We are all wearing pink t-shirts on October Fridays for breast cancer awareness. Our t-shirts mostly make me aware how difficult it is to accurately capture color with a camera, display it online, or describe it in words. Coworkers agree the shirts are "pink", but there are so very many pinks in the world!
How do we capture color? How do we describe color? How much emotion is packed into color? How many chemicals? Is the pink natural or artificial?
Capturing the exact pink of the shirts has been a big fail. I've tried photos with and without flash, in daylight and under CFL lights, In desperation I scanned a sleeve. No go.
My coworkers call the shirts "Pepto-Bismol pink". Not just to be argumentative, I insist the color is more Bazooka Bubble Gum pink. A bit warmer, slightly less blue and more saturated...more technicolor. It might glow in the dusk...
...filled with favorite childhood memories of the gum, lollipop, and balloon each child received from the bartender after a fried chicken dinner at Lee's Restaurant. What fun to head home opening the gum wrapper to find a Bazooka Joe comic.
Will the shirts bleed? Will they fade? These are practical consideration as well as descriptors. So far my shirt has not turned any items pink in the laundry. It seems unfaded.
Our shirts are the color of neon flamingos after a big supper of Disney animated shrimp in a salty bay. They need the organic quality of saliva and some Beach Boys playing on the car radio...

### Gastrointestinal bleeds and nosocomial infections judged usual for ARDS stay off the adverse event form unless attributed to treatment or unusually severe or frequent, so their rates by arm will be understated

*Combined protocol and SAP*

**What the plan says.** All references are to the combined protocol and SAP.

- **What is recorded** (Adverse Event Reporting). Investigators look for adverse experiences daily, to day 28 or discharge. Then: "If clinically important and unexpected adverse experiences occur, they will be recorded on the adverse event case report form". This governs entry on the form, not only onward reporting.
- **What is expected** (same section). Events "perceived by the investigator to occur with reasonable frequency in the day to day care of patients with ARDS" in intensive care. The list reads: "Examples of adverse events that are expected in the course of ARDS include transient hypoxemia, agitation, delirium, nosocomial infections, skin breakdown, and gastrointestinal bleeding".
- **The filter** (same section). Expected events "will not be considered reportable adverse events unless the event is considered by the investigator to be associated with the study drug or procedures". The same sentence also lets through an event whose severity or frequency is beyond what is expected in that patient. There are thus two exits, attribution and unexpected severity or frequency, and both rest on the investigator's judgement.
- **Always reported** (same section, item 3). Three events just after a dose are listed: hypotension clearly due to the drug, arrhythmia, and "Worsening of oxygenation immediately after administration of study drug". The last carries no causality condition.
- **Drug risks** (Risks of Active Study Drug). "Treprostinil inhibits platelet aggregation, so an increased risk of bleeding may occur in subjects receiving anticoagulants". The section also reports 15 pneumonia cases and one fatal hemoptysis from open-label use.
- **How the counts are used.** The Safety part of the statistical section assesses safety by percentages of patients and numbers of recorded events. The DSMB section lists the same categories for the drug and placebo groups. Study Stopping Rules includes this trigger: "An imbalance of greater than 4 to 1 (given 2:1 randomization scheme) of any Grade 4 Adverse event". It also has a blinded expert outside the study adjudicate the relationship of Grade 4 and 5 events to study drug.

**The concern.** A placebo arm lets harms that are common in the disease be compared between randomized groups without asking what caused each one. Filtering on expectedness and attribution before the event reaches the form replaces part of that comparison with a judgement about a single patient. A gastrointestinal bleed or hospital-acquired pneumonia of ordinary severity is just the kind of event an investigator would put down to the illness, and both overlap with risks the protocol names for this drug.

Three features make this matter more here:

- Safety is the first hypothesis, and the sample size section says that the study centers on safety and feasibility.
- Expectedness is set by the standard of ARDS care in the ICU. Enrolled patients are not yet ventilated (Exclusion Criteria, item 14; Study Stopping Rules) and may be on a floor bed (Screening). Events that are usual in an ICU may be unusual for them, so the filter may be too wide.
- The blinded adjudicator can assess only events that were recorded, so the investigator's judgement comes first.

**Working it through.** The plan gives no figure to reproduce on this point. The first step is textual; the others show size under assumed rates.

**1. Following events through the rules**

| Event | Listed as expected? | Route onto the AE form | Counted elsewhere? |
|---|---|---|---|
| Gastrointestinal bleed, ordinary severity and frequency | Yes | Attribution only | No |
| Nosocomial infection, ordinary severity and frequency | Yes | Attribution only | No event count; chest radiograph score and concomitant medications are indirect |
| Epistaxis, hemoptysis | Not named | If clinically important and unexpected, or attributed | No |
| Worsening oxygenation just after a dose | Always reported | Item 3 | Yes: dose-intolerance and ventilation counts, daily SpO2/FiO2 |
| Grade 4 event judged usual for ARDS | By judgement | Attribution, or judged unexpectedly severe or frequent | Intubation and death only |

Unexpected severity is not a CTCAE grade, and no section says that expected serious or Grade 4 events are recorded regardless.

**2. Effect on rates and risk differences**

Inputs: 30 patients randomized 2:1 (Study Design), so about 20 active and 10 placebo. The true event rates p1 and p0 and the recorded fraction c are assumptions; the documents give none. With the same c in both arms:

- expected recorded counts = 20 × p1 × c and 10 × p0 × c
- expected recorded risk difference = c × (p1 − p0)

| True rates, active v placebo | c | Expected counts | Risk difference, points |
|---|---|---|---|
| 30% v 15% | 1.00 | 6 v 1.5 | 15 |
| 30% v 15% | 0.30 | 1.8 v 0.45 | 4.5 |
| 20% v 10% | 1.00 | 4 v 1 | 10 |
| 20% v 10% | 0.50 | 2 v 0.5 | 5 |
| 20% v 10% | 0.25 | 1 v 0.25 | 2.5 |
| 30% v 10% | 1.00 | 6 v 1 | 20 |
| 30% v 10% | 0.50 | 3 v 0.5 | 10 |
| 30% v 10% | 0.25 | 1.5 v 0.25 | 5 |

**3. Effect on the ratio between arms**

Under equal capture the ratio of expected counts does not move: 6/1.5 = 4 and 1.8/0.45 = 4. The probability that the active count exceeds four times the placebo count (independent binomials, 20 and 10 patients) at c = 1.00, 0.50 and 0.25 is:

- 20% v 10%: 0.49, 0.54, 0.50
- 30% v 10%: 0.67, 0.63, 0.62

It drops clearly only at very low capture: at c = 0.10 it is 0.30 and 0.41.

These shirts are more begonia than vinca, more Midge than Barbie, more beauty salon than OB/Gyn surprisingly. That must hint at acetone and jobs dependent on customer tips. This pink could be frozen then deep-fried at the state fair. It is not the right pink for the baby's crib, the flower girl dress, or frosting cake donuts.
The succulent hen and chicks plant out on the balcony is blooming. The little blooms are lovely, but this means the hen is about to die.
Check out Pantone Bubble Gum here. olor
The scientific description of color, or colorimetry, involves the specification of all relevant properties of a color either subjectively or objectively. The subjective description gives the hue, saturation, and lightness or brightness of a color. Hue refers to what is commonly called color, i.e., red, green, blue-green, orange, etc. Saturation refers to the richness of a hue as compared to a gray of the same brightness; in some color notation systems, saturation is also known as chroma. The brightness of a light source or the lightness of an opaque object is measured on a scale ranging from dim to bright for a source or from black to white for an opaque object (or from black to colorless for a transparent object). In some systems, brightness is called value. A subjective color notation system provides comparison samples of colors rated according to these three properties. In an objective system for color description, the corresponding properties are dominant wavelength, purity, and luminance. Much of the research in objective color description has been carried out in cooperation with the Commission Internationale de l'Eclairage (CIE), which has set standards for such measurements. In addition to the description of color according to these physical and psychological standards, a number of color-related physiological and psychological phenomena have been studied. These include color constancy under varying viewing conditions, color contrast, afterimages, and advancing and retreating colors.© 2013-2016 Nancy L. Ruder